Next day, Jacob arrived. We set off towards Koh Phanak. Light winds meant we had to motor sail. Arrived at Koh Phanak - same first night anchorage as was used on the previous trip (Anchorage Location). This time the tide was out, so where we'd previously found a cave that could be accessed and explored by dinghy, we instead found a muddy beach - the cave now inaccessible via dingy. We walked inside to explore, found we couldn't get very far - then had a difficult time escaping the muddy beach with our shoes (they kept getting sucked into the knee-deep mud). Emphasis here on MUD.
Here's a map showing our route - from the marina to a night at Koh Phanak. then to the Southern bay of Koh Yao Yai, then down to Phi Phi.
Next morning we motor sailed around the North end of Koh Phanak. Depth here (at low tide) showed ~0.1 meters for at least 20 minutes. I wasn't too worried about hitting the muddy bottom or getting stuck - the tide was set to rise.
Sailed down the East coast of Koh Yao Kai - flirting with the idea of heading to Koh Hong, but ultimately decided to press for an earlier arrival at the South bat of Koh Yao Yai, where we would anchor for the night (Anchorage Location). Due to a cross-wind and wave action, it was necessary to set a 2nd anchor off the stern quarter so that we could get the bow pointed into the waves. Things were *very* roll-y before the 2nd anchor was down.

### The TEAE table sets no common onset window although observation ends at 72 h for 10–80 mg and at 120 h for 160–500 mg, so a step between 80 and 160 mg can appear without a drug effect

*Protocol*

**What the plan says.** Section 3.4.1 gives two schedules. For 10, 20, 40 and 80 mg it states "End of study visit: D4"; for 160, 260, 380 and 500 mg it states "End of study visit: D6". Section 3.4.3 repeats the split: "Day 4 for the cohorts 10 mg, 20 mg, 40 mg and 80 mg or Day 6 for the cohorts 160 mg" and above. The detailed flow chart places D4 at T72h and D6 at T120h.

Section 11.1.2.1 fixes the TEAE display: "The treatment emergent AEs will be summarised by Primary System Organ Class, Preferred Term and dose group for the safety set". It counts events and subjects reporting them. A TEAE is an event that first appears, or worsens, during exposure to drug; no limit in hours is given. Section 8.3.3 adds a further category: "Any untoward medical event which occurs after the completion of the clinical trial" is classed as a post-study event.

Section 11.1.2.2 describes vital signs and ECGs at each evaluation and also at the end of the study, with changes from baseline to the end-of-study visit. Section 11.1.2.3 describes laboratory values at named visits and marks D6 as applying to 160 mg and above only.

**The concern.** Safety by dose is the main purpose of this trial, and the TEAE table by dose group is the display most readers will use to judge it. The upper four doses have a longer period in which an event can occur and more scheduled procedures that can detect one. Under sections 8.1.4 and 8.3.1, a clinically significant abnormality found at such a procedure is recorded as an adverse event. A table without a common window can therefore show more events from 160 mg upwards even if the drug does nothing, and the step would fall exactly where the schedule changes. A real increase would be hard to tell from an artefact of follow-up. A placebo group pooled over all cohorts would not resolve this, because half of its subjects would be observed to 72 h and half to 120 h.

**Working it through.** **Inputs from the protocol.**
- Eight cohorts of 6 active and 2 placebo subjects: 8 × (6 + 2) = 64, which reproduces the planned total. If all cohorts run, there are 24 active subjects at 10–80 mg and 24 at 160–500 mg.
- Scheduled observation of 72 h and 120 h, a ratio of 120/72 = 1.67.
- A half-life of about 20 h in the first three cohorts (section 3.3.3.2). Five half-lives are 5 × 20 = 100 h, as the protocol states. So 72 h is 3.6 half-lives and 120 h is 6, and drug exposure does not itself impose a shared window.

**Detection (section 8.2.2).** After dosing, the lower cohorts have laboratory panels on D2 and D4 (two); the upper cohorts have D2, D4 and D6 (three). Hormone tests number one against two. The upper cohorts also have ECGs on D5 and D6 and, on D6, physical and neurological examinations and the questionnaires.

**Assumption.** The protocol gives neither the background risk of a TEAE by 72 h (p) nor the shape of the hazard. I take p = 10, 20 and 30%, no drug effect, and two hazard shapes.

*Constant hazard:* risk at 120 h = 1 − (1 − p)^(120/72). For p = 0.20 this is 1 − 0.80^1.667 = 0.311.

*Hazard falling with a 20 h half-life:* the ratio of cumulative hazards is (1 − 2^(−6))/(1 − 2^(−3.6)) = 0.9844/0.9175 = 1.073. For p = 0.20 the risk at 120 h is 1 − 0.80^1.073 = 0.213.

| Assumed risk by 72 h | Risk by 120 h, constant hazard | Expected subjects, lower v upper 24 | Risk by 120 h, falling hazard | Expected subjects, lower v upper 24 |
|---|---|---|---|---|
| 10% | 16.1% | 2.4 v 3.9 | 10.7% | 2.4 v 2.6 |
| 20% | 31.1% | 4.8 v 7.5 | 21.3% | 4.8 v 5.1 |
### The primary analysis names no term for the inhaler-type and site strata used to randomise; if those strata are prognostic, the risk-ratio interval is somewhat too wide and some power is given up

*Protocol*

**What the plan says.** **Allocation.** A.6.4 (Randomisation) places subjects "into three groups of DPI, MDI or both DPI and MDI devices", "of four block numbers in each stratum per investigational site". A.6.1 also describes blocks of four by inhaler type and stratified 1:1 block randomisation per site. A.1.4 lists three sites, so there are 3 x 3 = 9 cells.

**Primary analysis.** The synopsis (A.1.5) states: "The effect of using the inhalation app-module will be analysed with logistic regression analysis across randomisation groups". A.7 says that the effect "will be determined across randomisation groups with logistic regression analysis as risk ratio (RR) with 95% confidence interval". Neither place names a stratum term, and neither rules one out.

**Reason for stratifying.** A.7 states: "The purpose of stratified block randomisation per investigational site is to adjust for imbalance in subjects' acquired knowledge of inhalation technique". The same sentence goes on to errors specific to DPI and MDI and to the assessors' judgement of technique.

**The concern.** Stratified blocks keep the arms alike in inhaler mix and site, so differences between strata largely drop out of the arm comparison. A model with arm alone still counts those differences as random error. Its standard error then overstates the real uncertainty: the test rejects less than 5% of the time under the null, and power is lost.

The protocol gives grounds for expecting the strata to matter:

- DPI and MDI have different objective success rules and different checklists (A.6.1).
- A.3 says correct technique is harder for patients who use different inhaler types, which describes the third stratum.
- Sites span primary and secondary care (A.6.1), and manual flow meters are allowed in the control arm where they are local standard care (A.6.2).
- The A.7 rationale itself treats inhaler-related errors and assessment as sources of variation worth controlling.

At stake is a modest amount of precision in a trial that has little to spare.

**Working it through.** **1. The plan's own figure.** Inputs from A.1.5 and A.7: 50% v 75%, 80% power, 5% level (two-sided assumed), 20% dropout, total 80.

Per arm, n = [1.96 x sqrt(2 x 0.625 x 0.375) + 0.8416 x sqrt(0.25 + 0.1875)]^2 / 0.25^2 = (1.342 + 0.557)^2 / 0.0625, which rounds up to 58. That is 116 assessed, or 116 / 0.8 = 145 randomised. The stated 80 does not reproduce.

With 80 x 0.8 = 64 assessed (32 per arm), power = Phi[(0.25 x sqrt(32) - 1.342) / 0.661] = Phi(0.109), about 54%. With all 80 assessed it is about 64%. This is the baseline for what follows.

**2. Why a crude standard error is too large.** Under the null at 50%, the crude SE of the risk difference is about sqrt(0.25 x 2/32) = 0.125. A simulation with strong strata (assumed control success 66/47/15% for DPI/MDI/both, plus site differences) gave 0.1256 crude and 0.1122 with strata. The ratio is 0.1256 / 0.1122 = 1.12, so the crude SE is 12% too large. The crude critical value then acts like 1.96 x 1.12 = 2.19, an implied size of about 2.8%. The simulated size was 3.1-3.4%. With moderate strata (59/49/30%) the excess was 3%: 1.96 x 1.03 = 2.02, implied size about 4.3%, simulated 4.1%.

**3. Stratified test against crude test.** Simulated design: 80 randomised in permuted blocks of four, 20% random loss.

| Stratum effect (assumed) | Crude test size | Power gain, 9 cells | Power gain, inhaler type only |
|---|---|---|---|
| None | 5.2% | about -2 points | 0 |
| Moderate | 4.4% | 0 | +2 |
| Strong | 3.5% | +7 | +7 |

Attempted snorkeling in the Southern bay, but found the reef off the western point completely dead and destroyed. Sad. There was an impressive brush fire burning on the island. Seems the region was suffering a severe drought during this time; pretty apparent if you've been to Thailand in the past and seen everything green and lush.
Next morning we headed to Koh Phi Phi. Had some good wind and made the trip in ~3 hours. Anchored in Tong Sai Bay (Anchorage Location). Went ashore for diesel, supplies, and lunch.
At this point, there was lots of uncertainty about how much fuel was being consumed. Would we have enough? Run out halfway back to the marina? Were we consuming 4+ liters per hour (which is apparently normal) or less? More? Ultimately, we calculated it must be in the ~2 liters per hour range @ RPMs of ~2.3k. This moves the boat at 4~5kts (depending on tide/current).
Tong Sai Bay is busy during the day with large numbers of big tourist boats coming and going. Lots of wake action to keep motion on the boat lively. Snorkeling here is really good though - we anchored within swimming distance of the reef on the western side of the bay.